Harkins has to wear her brace for at least 18 to 23 hours, but, when she wants to go swimming, dancing or do anything other major activity, she is always been allowed to take it off.

She just puts it on afterward, Sistare-Harkins said.

The goal is to get Harkins out of her brace by the end of this year. She will still have to do follow-ups, however.

“She will never have a straight spine,” Sistare-Harkins said.

No matter the treatment method, scoliosis can be aided but not “completely corrected,” Wallace said.

The path to awareness.

Harkins has been the leader of the Curvy Girls Georgia/South Carolina Chapter since early last year.

The chapter is a branch off the national organization Curvy Girls, a support system for girls with scoliosis.

Harkin’s grandmother, Lisa Sistare-Harkins, found out about Curvy Girls. However, there were no local chapters.

“Well, why can’t I start one?” Harkins had asked.

With her grandma’s support, Harkins went for it. Now there are three other members, and Elisabeth is “always welcoming” new ones.

Harkins’ support group, though, is just one step, one “piece of the puzzle,” as Sistare-Harkins puts it.

Harkins wanted to take her message further. She wanted to take it so far that she contacted Gov. Nikki Haley about making June Scoliosis Awareness Month in South Carolina.

The proclamation was passed.

“Dear Miss Harkins, I wanted to let you know that the Governor’s proclamation for June as Scoliosis Awareness Month has been issued. An electronic copy is attached to this email, and a hard copy has been mailed to you at the address you provided,” Leanne DuPree from the governor’s office wrote Harkins on June 4.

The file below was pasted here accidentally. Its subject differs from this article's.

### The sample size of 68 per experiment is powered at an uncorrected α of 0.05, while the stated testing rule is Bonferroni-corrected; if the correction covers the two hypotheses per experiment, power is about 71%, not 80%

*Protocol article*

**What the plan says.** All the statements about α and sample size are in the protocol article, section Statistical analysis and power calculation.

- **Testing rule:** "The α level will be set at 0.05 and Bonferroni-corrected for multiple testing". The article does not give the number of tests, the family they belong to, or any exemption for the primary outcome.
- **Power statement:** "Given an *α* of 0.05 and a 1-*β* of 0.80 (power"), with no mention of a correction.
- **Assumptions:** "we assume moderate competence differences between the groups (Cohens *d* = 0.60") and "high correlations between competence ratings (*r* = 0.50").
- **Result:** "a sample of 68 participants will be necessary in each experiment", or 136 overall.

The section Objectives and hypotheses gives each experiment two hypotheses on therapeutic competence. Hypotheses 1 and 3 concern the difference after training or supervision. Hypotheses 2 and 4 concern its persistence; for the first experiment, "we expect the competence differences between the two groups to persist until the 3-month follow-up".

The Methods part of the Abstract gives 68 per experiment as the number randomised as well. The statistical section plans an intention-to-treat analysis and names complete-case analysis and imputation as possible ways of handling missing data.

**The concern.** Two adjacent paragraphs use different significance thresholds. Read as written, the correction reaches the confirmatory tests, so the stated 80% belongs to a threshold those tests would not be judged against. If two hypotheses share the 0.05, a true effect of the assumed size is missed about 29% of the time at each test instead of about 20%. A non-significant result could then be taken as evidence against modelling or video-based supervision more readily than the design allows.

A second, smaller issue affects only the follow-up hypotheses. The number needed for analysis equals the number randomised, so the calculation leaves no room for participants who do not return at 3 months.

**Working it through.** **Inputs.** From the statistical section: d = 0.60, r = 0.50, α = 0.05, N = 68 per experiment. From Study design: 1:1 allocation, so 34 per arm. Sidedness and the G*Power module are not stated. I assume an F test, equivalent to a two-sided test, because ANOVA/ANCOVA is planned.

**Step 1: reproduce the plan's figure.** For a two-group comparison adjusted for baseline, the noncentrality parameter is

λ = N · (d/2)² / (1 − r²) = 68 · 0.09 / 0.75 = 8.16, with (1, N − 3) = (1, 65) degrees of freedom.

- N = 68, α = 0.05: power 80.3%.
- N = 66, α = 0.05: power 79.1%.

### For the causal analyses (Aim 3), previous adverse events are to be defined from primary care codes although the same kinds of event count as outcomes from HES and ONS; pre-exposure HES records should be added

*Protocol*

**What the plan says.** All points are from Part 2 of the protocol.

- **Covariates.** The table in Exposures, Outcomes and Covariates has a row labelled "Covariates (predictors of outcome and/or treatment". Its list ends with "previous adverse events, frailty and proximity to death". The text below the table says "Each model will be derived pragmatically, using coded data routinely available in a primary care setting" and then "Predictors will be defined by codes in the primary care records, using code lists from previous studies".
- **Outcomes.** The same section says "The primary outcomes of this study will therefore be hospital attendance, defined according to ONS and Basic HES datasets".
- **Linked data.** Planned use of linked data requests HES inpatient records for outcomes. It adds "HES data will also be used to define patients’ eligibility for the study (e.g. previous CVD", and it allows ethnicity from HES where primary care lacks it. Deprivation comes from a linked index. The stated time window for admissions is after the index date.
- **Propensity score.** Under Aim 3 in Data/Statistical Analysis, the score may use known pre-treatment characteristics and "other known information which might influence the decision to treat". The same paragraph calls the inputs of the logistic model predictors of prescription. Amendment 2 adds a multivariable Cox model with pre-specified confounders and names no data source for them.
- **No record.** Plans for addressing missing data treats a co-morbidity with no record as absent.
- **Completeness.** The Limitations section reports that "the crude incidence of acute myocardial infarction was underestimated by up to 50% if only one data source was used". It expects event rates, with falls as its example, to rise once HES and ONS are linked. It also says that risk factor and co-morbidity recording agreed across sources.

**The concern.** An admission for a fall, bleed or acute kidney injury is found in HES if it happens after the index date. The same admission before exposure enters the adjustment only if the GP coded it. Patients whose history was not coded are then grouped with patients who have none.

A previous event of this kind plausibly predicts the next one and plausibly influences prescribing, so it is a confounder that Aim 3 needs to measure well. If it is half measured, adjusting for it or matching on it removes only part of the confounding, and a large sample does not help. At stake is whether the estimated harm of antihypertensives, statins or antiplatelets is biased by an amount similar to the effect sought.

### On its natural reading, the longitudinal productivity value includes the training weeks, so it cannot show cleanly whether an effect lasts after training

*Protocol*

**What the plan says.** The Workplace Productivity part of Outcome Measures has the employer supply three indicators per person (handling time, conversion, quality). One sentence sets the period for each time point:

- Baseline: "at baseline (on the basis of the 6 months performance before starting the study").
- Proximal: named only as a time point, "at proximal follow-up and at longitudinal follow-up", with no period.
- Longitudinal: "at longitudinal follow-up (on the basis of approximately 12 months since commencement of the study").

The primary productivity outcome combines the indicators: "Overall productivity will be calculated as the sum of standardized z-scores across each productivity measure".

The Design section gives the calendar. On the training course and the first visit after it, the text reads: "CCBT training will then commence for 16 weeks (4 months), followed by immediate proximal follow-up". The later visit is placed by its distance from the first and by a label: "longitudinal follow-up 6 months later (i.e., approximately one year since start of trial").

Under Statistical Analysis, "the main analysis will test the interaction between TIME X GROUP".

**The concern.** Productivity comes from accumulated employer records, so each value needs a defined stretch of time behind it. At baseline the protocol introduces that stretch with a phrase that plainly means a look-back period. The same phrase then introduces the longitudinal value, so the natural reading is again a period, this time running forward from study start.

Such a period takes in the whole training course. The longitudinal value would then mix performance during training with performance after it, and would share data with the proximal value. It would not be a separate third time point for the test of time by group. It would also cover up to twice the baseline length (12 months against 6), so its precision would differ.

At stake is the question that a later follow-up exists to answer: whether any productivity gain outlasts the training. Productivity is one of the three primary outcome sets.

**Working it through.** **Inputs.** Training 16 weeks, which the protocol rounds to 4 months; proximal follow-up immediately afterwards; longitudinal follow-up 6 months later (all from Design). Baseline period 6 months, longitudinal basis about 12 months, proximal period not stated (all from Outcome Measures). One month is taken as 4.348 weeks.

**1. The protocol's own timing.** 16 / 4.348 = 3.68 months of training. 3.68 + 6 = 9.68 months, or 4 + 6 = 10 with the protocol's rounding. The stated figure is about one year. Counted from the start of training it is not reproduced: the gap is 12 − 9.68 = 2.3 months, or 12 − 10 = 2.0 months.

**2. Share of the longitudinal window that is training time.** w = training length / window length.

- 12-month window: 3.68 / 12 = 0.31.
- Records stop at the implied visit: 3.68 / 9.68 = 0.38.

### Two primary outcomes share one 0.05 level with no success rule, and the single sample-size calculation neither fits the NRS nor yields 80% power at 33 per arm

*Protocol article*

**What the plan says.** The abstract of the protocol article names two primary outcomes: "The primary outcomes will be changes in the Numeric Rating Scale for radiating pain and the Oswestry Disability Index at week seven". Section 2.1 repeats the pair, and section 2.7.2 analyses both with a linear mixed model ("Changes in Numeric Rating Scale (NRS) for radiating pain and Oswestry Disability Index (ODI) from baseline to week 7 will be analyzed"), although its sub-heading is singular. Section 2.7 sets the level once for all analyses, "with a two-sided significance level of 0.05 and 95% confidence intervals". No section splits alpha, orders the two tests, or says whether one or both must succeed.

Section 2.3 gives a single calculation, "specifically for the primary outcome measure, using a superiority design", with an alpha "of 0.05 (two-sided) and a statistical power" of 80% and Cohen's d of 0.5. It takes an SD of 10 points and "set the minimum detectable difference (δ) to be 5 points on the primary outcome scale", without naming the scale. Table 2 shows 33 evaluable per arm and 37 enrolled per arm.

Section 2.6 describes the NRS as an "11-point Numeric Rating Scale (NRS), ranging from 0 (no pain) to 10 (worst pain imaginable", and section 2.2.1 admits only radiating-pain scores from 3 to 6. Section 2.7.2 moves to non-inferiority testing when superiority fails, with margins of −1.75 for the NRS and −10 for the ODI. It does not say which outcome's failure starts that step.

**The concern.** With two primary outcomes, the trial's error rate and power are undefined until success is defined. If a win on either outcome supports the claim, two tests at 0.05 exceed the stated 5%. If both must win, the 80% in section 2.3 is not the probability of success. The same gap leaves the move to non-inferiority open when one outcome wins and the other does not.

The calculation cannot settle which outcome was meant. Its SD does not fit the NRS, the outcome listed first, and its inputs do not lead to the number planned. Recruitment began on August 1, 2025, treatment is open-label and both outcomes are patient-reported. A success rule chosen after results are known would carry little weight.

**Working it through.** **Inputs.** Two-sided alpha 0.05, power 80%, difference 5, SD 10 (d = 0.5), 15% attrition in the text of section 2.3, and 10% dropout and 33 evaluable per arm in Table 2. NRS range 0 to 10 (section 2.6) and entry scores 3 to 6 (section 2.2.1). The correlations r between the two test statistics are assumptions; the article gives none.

Harkins’ school, North Augusta Middle School, surprised her with the Governor’s Citizenship Honor due to her efforts.

Her gold-stamped copy will be framed, Sistare-Harkins said.

As to how Harkins felt in the end: “That I got the governor to agree with me? It felt awesome,” she said. “I feel proud of myself. I know that I’m making a change.”

The teenager’s advocacy ties in with something else personal to her.

Harkins is part of the Girl Scouts. For her project toward the Scouts’ Silver Award, she chose to “raise awareness to scoliosis in (the) community,” she said in an email.

The Silver Award, she adds, is the highest award a Cadette can earn, she said.

Looking ahead

Harkins will be keeping with her scoliosis advocacy, going for the Girl Scout Gold Award next year. One thing she would like to see be done is all elementary schools have scoliometers.

But, for now, she wears her Hello Kitty-decorated brace. She will attend Girls Scout camp this summer. She will be an eighth grader next year and, maybe, one day attend Clemson University.

However, “if the college does not have sign language as a foreign language, I will not go to that college,” she said.

For more information on Curvy Girls, visit the Facebook page Curvy Girls Ga/SC- Scoliosis Support Group or email Harkins at

The Spine Doctors of Aiken will be giving free scoliosis screenings at its annual Back 2 School Carnival on Aug. 17 at the USC Aiken Convocation Center, 375 Robert M. Bell Parkway.

For more information, visit or call 803-226-0061.